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The Highest Common Denominator

June 1, 2012
Slavoj Zizek speaks before Occupy Wall Street protesters Oct. 9, 2011. (Photo courtesy of Sarahana, The Parallax)

Slavoj Zizek speaks before Occupy Wall Street protesters Oct. 9, 2011. (Photo courtesy of Sarahana, The Parallax)

By: Christopher White

The problem with experts

As the movement was in its early stages, Occupy Wall Street played itself out as a living embodiment of the ideal of democracy. Zucotti Park, with its workshops on high finance and its improvised libraries, began to resemble the ideal of the Greek agora, a space where citizens could come together to freely exchange their ideas. The movement began to draw semi-celebrity thinkers and activists who spoke before the demonstrators.

One of the more interesting speakers was Slovenian philosopher Slavoj Zizek. While many in the occupy movement and The Left more generally tend to view the tea party as a stumbling block in contemporary American politics, he advised occupiers to see the tea party as a sister movement. Although he didn’t have anything positive to say about them, the crowd, using the improvised “human microphone” technique of amplification, was forced to repeat these words that they may not have agreed with: “don’t look at them as the enemy.”

Some could brush this aside with an easy cliche frequently heard when talking politics in DC that runs something like this: “the further out you go on the political spectrum, the more similar both sides become.” The subtext of this remark is that, if you’re not a pragmatic moderate, you’re crazy. Zizek, however, meant something else. The rise of populist movements such as these in Western democracies indicates an ever-louder rebuttal to the credentials of the political establishment.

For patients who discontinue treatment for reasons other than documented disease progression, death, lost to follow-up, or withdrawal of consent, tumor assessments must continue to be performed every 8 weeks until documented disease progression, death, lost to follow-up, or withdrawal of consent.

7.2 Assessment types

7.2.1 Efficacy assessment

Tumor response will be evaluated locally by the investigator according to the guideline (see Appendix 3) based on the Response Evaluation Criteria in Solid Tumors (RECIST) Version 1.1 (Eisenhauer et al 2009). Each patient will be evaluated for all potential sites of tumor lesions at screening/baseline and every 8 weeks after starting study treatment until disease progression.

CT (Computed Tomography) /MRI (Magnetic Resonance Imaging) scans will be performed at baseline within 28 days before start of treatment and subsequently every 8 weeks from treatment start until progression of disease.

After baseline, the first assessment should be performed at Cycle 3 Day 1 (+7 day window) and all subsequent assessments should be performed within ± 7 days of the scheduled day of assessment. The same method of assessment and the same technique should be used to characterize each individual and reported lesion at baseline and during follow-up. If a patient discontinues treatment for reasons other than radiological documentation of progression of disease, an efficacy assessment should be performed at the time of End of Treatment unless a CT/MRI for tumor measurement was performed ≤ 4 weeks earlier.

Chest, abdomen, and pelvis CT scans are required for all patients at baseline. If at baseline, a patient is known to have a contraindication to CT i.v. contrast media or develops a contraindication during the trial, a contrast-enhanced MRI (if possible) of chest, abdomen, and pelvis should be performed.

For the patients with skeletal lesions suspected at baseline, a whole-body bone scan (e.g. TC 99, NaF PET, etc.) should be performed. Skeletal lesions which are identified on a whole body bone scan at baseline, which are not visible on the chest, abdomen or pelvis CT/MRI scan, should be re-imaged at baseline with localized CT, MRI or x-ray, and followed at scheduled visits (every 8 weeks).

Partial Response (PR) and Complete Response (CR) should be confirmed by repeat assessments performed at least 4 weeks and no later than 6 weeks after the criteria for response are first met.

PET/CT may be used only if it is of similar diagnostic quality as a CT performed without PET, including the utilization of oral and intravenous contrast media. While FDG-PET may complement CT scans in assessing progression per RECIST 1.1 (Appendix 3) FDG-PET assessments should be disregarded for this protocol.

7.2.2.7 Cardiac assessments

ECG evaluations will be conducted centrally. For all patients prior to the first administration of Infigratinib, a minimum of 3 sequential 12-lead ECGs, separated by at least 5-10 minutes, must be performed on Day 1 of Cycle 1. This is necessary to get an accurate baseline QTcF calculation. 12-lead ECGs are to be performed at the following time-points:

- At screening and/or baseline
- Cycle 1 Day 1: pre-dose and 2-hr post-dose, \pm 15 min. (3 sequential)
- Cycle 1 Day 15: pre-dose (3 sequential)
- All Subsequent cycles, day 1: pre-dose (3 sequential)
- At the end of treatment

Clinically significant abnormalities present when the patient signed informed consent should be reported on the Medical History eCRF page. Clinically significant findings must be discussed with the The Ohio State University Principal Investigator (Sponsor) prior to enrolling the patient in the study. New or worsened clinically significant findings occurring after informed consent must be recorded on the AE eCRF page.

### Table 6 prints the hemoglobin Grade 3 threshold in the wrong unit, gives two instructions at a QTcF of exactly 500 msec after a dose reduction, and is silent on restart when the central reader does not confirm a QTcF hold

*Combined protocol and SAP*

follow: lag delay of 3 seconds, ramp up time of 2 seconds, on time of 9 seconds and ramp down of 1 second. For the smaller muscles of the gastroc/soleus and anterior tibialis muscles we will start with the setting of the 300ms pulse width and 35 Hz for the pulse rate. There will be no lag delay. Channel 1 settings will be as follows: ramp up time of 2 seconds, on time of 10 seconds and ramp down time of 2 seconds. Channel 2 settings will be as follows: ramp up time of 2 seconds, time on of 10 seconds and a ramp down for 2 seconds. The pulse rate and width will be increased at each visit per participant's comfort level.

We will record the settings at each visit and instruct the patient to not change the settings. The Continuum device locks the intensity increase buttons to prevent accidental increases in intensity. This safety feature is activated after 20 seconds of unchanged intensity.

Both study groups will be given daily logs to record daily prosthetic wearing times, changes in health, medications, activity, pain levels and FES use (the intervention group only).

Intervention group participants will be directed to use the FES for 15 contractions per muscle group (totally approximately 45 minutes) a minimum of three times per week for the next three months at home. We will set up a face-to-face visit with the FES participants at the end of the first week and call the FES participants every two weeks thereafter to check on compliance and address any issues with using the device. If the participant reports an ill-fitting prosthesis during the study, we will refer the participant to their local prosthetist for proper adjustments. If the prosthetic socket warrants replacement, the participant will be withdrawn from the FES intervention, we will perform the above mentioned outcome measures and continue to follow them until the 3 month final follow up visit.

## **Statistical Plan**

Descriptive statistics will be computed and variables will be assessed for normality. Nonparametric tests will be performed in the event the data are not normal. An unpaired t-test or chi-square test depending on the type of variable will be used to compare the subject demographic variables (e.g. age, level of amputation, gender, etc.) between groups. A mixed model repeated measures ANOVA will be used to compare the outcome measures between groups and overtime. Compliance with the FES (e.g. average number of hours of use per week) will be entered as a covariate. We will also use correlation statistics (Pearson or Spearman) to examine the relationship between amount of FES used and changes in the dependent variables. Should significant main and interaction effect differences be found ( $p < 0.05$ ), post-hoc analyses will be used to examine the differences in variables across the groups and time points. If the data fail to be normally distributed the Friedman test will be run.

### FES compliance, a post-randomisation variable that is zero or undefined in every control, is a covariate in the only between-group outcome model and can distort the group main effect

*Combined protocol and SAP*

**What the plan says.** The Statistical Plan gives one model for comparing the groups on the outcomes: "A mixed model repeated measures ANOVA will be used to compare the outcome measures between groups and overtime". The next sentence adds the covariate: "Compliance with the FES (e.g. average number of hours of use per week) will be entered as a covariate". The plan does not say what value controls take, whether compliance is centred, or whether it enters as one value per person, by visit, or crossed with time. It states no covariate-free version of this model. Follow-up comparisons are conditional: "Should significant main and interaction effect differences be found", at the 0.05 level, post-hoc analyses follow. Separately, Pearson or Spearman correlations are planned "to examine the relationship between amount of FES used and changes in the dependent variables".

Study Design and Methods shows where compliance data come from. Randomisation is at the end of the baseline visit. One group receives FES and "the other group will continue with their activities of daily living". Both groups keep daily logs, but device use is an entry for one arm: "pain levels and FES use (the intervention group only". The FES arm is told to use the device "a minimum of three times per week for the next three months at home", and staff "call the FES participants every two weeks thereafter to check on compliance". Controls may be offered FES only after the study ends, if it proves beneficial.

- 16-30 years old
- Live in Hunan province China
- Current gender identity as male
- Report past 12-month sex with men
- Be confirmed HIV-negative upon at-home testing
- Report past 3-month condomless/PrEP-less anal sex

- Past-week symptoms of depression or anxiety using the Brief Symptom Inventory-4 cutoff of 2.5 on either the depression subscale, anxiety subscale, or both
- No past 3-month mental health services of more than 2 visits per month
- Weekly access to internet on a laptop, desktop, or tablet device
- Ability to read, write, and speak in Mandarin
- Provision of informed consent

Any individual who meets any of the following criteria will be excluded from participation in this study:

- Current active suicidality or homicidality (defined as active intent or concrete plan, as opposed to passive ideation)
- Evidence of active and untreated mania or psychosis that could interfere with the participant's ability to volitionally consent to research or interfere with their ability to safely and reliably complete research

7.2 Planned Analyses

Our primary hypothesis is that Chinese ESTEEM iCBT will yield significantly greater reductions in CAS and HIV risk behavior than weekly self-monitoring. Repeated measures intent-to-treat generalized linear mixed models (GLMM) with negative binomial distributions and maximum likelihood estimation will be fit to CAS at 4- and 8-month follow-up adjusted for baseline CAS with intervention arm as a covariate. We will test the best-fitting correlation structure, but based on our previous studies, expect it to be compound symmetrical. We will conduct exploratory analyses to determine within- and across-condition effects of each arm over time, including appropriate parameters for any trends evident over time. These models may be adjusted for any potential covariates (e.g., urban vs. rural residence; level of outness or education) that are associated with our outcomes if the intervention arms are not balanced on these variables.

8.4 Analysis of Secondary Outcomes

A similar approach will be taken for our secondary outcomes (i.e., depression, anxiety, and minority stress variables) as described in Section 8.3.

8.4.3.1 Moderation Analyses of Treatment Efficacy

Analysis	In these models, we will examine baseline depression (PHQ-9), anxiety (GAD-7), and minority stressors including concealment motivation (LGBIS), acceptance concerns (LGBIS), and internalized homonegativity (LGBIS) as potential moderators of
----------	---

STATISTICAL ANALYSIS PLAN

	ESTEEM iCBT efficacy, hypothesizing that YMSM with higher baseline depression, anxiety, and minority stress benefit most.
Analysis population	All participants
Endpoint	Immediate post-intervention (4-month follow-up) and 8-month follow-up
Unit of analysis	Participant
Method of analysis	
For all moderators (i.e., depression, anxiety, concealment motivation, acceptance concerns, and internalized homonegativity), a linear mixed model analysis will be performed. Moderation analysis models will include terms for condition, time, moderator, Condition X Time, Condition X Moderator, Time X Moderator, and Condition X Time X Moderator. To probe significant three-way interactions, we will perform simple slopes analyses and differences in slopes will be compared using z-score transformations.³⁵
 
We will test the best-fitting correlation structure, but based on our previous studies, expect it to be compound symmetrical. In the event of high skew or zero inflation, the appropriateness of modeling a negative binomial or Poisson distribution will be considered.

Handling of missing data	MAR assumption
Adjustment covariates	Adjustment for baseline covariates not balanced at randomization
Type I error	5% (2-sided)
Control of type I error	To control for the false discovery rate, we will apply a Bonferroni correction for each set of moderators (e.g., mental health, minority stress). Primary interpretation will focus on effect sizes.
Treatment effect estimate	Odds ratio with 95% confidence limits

Now may be the time to look for common ground between the tea party and the occupy movement if we are going to revitalize democracy at home. I think this is easier than many might think.

Tea party rally before the Capitol Building. (Photo courtesy of AP)

Tea party rally before the Capitol Building. (Photo courtesy of AP)

No party or organization has been able to fully co-opt these movements. They have remained aloof of any party affiliation while candidates for office have tried to speak the language of the disaffected. Some have wished these populist groups would stop forcing parties away from the center and even view them as the main obstacle to getting things done in Congress. Tea partyers are seen as pushing an extremist agenda to weaken the state and occupiers are seen as leveling extremist criticism against the economic system rather than a few malfeasant individuals.

However, these movements should be properly viewed together as a rejection of the managerial politics that dominates Western democratic states today. While we are constantly confronted with the “low approval ratings” of Congress, these ratings come with a pseudo-demand

for the governing body: “do something.” We fret that nothing is being done because the parties (or just one) are being too ideologically rigid and they should come back to the center in order to compromise on some “solutions.” The demand that Congress simply “do something” is a demand for more of the same, a demand that more and more Americans are abandoning.

This is the deadlock of our national discourse at the moment and it led me to think on an interesting portion of SFCG’s mission statement. Common ground isn’t identified with compromise. Indeed:

Finding common ground does not mean settling for the lowest common denominator. It’s about generating the highest. Often when people disagree, eventually they have to meet in the middle and everyone has to compromise. What we’re talking about is creating a new, “highest common denominator.” Not having two sides meet in the middle, but having them identify something together that they can aspire to and are willing to work towards.

When taking both sides of a discussion seriously, “the truth of each competing point of view can be appreciated” and we can confront the deadlock. Of course, the truth of both positions discussed here is that compromise has led to a stagnant status quo in which the average citizen no longer feels empowered. Those in the tea party and those in the occupy movement are finished with the lowest common denominator.

Some Americans thought they would get the highest common denominator simply by voting for a historic president. This has not been the case. Democracy, rather than a quadrennial function, is becoming an insistent call to reshape governmental and financial institutions.